This blog post was updated on May 15, 2020.
“Let’s just sit here for a while,” I said.
I was tired. In my haste to see as much of Bangkok as possible, I was racing through the city and its humidity, hitting the Grand Palace, exploring the Temple of the Emerald Buddha, and quickly crossing the Chao Phraya river to climb the steep steps of the Wat Arun temple.
But now in the sweltering mid-afternoon heat of the Thai capital, I was exhausted.
Later that evening, while we were rushing (yet again) to get to a dinner cruise, I saw tons of locals crowding the sidewalk, sitting on plastic chairs at plastic tables. They had bowls of soupy noodles and other assorted vegetables and meats on their tables, as well as numerous bottles of beer. There was laughter in the air. This was how real Thais spend their evenings.
I wanted a part of that, but I missed it in the rush.
That trip to Thailand wasn’t the best journey I’ve been on. I was in such a mad dash to see as much as possible that I missed out on the real essence of Bangkok.
I wish I had known then what I know now about the art of slow travel.
Slow travel began as an offshoot idea from the International Slow Food Movement, started by Carlo Petrini’s protest against a fast-food chain opening in his neighborhood of Rome.
Wikipedia explains that slow travel is “about immersing oneself in a destination. It consists in staying in the same place for a while to develop a deep connection with it. Frequenting local places, spending time with locals and discovering their habits and customs can turn a regular trip into a slow travel experience. The key is to take one’s time and to let oneself be carried along.”
Most millennials have already embraced the art of slow travel, where they take time to take on new experiences, making plans to marinate in a location, and not worrying if they tick off all the touristy things to see. Some may take anywhere from a few months to a year off to do this, or maybe even after college or between jobs. And some do this in the form of volunteering or teaching in a specific location.
But the problem for older millennials, as is for Gen Xers like me who have to balance out vacation time with family and work commitments, is TIME. There’s just so much time that you can take off to truly soak up a new place and its unique culture. As idyllic as it may seem, who actually has a week or two to spend in a French village, shopping at local markets, and cycling through cobblestone streets, and sipping coffee and eating delicious pastries at every stop?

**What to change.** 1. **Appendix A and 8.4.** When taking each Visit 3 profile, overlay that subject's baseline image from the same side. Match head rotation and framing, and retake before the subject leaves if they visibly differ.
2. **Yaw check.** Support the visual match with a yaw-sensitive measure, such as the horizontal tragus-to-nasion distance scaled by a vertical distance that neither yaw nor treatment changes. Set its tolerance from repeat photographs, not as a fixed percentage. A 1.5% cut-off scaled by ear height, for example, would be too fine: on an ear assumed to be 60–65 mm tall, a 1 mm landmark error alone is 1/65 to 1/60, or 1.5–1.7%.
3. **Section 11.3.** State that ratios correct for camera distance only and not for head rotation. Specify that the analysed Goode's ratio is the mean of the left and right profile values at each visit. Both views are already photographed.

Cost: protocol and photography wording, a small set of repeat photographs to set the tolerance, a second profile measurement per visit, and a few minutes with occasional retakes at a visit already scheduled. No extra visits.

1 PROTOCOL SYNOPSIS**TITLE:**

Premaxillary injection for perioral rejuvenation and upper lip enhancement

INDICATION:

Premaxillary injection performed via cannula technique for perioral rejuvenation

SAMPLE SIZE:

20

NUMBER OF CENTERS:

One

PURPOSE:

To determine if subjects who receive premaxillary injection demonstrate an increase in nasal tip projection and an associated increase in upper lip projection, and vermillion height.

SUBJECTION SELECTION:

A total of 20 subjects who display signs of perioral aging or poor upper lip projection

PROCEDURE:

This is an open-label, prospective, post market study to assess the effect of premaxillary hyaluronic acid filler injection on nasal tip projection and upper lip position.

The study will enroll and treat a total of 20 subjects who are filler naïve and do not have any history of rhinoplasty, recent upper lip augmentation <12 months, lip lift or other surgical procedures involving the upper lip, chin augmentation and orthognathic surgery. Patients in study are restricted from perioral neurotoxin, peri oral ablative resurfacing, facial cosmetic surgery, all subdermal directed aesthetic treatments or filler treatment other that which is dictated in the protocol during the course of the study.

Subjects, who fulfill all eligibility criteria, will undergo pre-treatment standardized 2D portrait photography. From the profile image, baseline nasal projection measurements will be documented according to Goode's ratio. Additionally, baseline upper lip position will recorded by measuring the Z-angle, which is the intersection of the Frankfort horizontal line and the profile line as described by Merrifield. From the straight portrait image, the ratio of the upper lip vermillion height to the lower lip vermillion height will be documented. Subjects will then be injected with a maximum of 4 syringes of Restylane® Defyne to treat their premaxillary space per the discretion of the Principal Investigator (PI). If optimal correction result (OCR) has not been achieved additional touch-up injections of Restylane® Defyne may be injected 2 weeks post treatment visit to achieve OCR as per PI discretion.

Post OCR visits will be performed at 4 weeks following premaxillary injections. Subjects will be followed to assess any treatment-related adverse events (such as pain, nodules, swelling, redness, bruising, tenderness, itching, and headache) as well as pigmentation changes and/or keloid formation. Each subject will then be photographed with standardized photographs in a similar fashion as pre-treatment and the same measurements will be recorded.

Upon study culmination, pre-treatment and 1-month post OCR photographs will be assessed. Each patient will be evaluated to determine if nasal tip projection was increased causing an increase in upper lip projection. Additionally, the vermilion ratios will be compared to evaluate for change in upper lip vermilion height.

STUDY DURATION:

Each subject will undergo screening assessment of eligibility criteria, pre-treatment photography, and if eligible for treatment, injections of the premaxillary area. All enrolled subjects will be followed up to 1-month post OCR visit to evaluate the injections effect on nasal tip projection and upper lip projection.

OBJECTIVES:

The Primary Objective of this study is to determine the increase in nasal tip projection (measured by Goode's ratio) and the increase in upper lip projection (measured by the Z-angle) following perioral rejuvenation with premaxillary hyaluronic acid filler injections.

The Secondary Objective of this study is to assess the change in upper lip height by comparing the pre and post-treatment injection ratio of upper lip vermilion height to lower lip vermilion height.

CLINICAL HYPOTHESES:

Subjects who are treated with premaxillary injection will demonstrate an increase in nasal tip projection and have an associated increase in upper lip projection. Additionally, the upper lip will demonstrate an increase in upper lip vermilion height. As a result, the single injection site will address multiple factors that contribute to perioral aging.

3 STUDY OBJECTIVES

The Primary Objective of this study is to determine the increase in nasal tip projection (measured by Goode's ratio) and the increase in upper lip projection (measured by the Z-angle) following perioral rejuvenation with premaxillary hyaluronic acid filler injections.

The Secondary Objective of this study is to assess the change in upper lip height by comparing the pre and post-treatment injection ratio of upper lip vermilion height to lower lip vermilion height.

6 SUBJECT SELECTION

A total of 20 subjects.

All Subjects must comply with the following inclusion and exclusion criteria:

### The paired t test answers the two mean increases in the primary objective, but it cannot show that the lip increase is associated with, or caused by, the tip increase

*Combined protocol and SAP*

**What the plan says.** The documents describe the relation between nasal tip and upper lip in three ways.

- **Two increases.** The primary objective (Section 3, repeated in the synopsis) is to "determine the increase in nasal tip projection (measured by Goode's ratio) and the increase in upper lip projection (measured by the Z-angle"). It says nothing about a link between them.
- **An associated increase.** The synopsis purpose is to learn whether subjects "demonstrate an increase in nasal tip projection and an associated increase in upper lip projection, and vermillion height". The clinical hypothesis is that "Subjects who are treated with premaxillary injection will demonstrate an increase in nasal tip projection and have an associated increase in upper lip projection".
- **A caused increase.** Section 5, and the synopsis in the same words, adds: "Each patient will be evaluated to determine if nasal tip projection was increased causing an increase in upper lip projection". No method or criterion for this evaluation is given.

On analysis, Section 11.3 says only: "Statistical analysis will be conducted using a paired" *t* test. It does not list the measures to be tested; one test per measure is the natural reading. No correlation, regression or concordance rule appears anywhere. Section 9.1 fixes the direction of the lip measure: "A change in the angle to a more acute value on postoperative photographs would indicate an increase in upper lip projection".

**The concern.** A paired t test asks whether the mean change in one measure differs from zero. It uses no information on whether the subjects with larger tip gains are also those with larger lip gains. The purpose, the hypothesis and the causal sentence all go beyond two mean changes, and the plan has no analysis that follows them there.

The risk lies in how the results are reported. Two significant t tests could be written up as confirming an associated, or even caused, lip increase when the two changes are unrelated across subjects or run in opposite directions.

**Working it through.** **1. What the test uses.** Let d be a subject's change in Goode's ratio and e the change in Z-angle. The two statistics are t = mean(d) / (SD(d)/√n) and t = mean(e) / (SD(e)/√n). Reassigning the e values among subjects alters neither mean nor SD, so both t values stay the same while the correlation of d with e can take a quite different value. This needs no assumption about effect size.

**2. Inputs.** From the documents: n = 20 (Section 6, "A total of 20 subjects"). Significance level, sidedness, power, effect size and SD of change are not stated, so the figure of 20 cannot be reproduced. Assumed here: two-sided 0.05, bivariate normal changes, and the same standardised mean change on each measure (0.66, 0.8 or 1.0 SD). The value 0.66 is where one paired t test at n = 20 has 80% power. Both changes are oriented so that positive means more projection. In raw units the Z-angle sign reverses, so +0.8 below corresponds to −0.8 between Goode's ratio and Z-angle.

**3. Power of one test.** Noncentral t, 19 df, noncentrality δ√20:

So, who does have time for slow travel?
Well if you’re a retired senior, then you’re just perfect for it!
You’ve got the time, the financial safety net, and you still want new and enriching experiences. So where do you start? Here are a few ideas that can kick-start a whole new chapter of travel in your life.
For example, how would you like to…
…take a train ride across America?
In the age of flying, you’ll be pleasantly surprised when you hop aboard one of the many long-distance train rides that crisscross the United States. You’ll have comforts such as bedrooms and a dining carriage with great observation points during your 2- or 3-day trip. You can ride the California Zephyr, which whisks you from Chicago to San Francisco via (most notably) Denver, helping you relive the very same route that took prospectors out West looking to find gold. Take the popular Coast Starlight that goes from Seattle to San Francisco, presenting amazing views of the snow-capped Cascade Mountains and the enchanting Pacific coastline. Feel like hopping off at a stop to spend a few days? Go for it! Life will seem just right when you’re chugging along at this pace…
…take a road trip along the Amalfi Coast in Italy?